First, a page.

Remembering Ray Harryhausen: The Masters’ Most Memorable Special Effects
Remembering Ray Harryhausen: The Masters’ Most Memorable Special Effects

 

When it comes to sci-fi and fantasy movies, I think pretty much everyone can agree that the genres wouldn’t be nearly as popular if it weren’t for their special effects. Whether you prefer the innovative outer space effects of the original Star Wars trilogy, the animatronic puppets that were all over the ’80s, or the insane stuff being done with CGI today, most would agree that none of it would be possible were it not for one man: Ray Harryhausen.

 

The special effects pioneer made a big splash with his particular brand of stop-motion animation — known as Dynamation — in 1949’s Mighty Joe Young and then throughout the 1950s, ’60s, and ’70s before he finished his career with 1981’s Clash of the Titans. Simply put, Harryhausen changed what people thought was possible in movies, and his work paved the way for the industry of today where essentially no special effect is impossible. He also made an entire generation of movie fans believe that monsters were real, and when you hear someone going on about “movie magic,” there’s a good chance they’re talking about him.

 

Harryhausen, who passed away four years ago this May 7, designed over 70 special effects (most of them strange creatures) throughout his incomparable career. And while they are all special, these 11 stand above the rest.

 

1. The Roc – The Seventh Voyage of Sinbad

Most people remember the Cyclops from the movie, but this giant bird was insanely realistic and absolutely terrifying. Its baby was no slouch, either.

 

2. The Squirrel – The Three Worlds Of Gulliver

Sure, a squirrel may not sound like a terrifying monster. But this is a giant squirrel (or rather, a normal squirrel attacking tiny people) that will have you convinced it’s an actual animal rather than a special effect.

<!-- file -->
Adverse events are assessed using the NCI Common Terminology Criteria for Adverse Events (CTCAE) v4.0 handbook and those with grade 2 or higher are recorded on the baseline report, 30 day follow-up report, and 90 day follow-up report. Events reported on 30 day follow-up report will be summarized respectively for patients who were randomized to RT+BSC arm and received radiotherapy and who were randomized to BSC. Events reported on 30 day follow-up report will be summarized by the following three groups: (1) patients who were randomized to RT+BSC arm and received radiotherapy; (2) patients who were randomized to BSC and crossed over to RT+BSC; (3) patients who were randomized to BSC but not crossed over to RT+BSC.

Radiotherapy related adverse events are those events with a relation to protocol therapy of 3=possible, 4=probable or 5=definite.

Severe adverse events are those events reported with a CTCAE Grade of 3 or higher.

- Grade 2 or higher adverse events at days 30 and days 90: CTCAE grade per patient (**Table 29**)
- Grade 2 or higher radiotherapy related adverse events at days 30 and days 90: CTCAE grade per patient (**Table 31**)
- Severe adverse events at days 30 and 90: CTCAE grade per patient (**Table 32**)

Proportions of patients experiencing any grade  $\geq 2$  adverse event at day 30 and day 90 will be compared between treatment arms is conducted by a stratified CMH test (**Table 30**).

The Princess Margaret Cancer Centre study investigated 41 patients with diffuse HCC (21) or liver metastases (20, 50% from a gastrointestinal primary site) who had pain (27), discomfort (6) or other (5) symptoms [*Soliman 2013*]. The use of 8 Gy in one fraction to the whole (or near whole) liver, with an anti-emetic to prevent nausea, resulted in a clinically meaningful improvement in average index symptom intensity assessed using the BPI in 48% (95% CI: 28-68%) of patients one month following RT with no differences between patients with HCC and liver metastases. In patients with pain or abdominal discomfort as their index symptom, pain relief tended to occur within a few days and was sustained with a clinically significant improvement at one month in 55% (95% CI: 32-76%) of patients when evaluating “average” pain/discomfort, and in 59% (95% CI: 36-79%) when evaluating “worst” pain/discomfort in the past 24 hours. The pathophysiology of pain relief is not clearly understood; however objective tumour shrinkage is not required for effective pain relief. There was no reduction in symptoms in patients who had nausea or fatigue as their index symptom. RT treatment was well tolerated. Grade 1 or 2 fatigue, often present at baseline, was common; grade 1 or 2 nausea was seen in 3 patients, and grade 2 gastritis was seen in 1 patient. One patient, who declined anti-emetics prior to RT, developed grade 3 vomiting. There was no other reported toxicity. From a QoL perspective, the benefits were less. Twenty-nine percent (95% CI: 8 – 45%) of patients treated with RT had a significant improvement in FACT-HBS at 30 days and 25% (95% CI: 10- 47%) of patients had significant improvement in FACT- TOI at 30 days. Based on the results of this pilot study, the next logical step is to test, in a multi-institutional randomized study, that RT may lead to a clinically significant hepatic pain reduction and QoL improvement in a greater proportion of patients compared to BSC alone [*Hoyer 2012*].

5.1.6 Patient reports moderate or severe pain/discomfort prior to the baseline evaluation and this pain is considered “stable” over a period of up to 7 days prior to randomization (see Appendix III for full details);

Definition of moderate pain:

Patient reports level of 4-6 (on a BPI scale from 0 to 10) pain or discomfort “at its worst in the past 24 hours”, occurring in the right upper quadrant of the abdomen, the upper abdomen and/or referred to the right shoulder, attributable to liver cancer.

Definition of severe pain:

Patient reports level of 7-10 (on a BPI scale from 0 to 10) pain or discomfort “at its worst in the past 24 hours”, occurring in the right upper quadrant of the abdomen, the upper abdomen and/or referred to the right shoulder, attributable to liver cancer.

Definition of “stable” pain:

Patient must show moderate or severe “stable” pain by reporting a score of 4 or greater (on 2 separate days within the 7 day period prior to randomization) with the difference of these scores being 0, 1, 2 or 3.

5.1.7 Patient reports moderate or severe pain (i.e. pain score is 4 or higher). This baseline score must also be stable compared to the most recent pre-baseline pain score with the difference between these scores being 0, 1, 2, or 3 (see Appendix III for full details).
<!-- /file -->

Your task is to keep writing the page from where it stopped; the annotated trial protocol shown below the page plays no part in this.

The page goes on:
3. The Crab – Mysterious Island

Another giant, hyperrealistic animal from the master.

 

4. The Allosaur – One Million Years B.C.

Harryhausen created a lot of great dinosaurs for various films throughout his career, but this fluid-moving carnivore is his greatest prehistoric achievement.

 

5. Talos – Jason & the Argonauts

This thing looks and moves exactly how I expect a giant statue come to life would. The way it switches its sword from right hand to left adds a subtle but crucial element of realism to the whole effect.

 

6. Pegasus – Clash of the Titans

The impressive flying horse in Harryhausen’s final picture showed how much he’d learned in his career. Blending real-life elements with pure fantasy was what the master did best, and this is one of the best examples of that skill in action.

 

7. The Hydra – Jason & the Argonauts

Seven independent heads and a swirling forked tail to boot, this was one complex animation.

 

8. Kali – The Golden Voyage of Sinbad

Still one of the coolest fight scenes ever seen in a movie.

 

9. The Troglodyte – Sinbad and the Eye of the Tiger

The third and final Sinbad movie that Harryhausen worked on may not be as highly-regarded as the two prior installments, but it still gave us this highly-expressive cave-dweller.

 

10. Medusa – Clash of the Titans

Is it bad that we think the effects of this 1981 film hold up better than the CGI-laden 2010 remake? Medusa’s eerie movements and evil eyes are still one of the most haunting experiences ever created on film.

 

11. The Skeleton Warriors – Jason & the Argonauts

Arguably Harryhausen’s greatest achievement, not even Game of Thrones was able to pull off this effect quite as convincingly.

Be sure to check out more of Ray Harryhausen’s special effects during COMET’s upcoming Ray Harryhausen Movie Marathon. We’ll be showing ‘The 7th Voyage of Sinbad,’ ‘The Golden Voyage of Sinbad,’ ‘The Three Worlds of Gulliver,’ and of course, ‘Jason and the Argonauts,’ one right after the other. The special effects wizardry kicks off at 11am/10C on Sunday, May 7.

 

 

Title image courtesy of Columbia Pictures
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